I’ve used the word simple in the title of this post because the food that I would like to share with you here is so easy to prepare and yet so unbelievably delicious. Herbs and spices mingle together with meats and vegetables to form a thick stew to which few others compare.
The long slow-cooking and natural smoky wood flavours that are imparted into the North African clay cooking vessel I used here make for a dish that is incredibly moist, succulent and very flavourful. The Fornetto was perfect for achieving this with my tajine!
The Tajine, also spelled Tagine, is a traditional Berber meal cooked in an earthenware dish, found in most of Northern Africa. Moroccan tajines, like the one I’d like to share with you here, are long, slow-cooked stews often with sweet, sour and spicy flavours mixing together as if by magic.
I use the word magic because once the lid goes on and the tajine hits the heat, it isn’t opened or stirred at all until it’s served!
The amazing North African Tajine. What an incredible experience with it in the Fornetto!
As Berbers are a nomadic tribe indigenous to the North of Africa, the tajine not only serves as the cooking vessel but doubles as the serving dish. As cutlery isn’t normally used, flatbread is always served and is what is used to scoop up the stew. A tajine is traditionally made of natural clay and may be glazed or not. It is comprised of a shallow dish with low sides that are used to hold the stew and a conical or domed cover designed to return much of the condensation created on the wall of the lid back to the stew while cooking.
This is of great importance in places where water is at a premium, such as in the Berbers’ native Sahara desert. Though they can be used in a slow-oven or over gas or electric burners with the use of a heat diffuser, tajines are meant to sit above coals and therefore become infused with smoky flavour, making the Fornetto the perfect option for tajine cooking. Here are some simple steps to follow. The ingredients are provided in the recipe section of this website, click here.
Step 1. Oil the bottom of the tajine with extra virgin olive oil
Step 2. Cover the bottom with chopped onions and aromatic herbs
Step 3. Form a layer of vegetables over the chopped onions and herbs.
Step 4. Form a layer of sliced potatoes over the previously placed vegetables.
Step 5. Begin placing the first type of meat over the potato, trying to stay as symmetrical as possible for even flavour distribution.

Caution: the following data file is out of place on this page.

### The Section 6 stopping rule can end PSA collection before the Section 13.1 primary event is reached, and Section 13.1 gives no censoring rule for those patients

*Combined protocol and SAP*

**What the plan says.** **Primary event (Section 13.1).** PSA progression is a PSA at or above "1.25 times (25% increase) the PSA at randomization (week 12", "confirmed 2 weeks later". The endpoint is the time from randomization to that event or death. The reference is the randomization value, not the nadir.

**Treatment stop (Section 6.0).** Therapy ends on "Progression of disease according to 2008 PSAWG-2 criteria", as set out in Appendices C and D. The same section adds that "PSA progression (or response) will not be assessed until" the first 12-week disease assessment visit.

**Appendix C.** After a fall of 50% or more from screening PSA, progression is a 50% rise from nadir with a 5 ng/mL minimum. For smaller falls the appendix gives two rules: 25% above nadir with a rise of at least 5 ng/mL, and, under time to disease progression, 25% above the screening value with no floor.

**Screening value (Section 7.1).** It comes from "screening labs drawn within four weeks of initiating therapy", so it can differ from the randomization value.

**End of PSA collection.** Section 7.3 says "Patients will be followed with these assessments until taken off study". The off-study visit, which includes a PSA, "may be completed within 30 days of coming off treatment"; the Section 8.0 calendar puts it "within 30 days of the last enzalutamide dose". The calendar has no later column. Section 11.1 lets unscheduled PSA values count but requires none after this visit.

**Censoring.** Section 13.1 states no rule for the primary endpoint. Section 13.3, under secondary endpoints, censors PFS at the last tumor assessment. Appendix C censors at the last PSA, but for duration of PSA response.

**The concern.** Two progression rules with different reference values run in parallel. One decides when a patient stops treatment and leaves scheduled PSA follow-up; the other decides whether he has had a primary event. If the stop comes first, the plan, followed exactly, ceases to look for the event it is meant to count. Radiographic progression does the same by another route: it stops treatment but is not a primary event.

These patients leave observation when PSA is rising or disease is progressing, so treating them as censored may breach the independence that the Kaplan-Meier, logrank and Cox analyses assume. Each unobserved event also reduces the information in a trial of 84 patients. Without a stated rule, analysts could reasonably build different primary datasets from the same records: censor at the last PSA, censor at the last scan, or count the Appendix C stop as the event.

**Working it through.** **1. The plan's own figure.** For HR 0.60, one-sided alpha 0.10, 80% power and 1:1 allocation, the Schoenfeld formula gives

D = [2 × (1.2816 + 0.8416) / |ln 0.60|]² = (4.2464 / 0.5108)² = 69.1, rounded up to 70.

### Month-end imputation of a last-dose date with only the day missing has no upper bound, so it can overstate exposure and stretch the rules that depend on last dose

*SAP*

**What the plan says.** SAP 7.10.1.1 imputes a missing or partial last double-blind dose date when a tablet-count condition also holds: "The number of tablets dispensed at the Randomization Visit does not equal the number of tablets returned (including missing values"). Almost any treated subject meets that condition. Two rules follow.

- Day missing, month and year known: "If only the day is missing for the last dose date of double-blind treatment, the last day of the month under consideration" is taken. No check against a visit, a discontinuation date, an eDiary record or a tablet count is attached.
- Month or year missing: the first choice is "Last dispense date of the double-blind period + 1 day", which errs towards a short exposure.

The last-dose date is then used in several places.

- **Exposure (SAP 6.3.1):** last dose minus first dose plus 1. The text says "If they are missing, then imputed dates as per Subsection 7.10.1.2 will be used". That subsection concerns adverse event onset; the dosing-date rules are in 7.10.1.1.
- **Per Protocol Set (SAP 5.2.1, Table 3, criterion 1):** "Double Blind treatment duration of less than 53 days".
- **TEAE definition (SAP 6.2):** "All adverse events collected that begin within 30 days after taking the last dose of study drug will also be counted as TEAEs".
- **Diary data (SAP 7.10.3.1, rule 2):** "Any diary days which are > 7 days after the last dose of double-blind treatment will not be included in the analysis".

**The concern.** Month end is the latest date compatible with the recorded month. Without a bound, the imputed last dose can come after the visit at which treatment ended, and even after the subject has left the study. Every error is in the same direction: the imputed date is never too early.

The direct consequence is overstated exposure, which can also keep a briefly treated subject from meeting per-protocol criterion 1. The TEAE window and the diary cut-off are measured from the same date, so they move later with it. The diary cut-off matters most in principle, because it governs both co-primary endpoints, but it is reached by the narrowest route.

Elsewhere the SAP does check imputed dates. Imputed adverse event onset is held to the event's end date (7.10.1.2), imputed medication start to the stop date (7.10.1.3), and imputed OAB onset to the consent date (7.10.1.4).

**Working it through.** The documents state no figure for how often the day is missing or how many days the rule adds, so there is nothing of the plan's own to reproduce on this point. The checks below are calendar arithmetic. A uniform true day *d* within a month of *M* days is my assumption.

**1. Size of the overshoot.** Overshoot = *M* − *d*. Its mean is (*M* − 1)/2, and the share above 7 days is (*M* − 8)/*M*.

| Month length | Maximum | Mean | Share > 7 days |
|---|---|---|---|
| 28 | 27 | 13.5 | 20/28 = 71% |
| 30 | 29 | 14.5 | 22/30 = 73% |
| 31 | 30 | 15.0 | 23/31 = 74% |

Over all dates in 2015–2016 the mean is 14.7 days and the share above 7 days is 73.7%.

Step 6. Proceed by placing lamb, beef, chicken, or fish that has been marinated previously to cover most of the surface.
Step 7. Prepare the stewing liquid and pour over the entire contents of the tajine.
Step 8. Cover and slow cook for a minimum of one and a half hours.
The cuisine of Morocco boasts a large variety of flavours such as cumin, coriander, ginger, garlic, saffron, cinnamon, and cloves. These all mix perfectly and complement meat, such as lamb and beef as well as poultry and seafood. Robust vegetables, most notably potatoes, carrots, pumpkin, zucchini, squash, beans, and peas come to tender perfection with the slow cooking in the tajine, not to mention how meat literally falls off the bone.
Olives and dried fruit such as raisins, dates, and prunes also mingle well with the robust flavours a tajine has to offer. Harisa, a common and very spicy condiment, spices up any stew while couscous, a simple buttered pasta, helps soak up the juice and cleanses the palate.
As I’ve mentioned, flatbread (click for our Fornetto pita-bread recipe) is used instead of cutlery and is a huge hit with kids. There’s something to be said about sitting around a large stew with everyone sharing from the same dish; it tends to bring everyone closer together, children and adults alike.
I’m doubtful that it was the original intention, however, eating a common dish continues to maintain the family mealtime in Morocco, a custom going back centuries.
Couscous with butter and chickpeas prepared with ease in the Fornetto stew pot. A required side to a flavourful Moroccan stew.
Warm and cold salads are also very popular in Morocco and often precede the main course. Zaalouk, an eggplant and tomato mixture and Taktouka, a green pepper, tomato, garlic and mixed-spice salad are both very popular examples however, I’ve decided to share one of my favourites from Levantine cuisine……. the very popular Tabouleh, a fresh mix of parsley, tomato, lemon and cracked bulgur wheat; a great accompaniment to any tajine.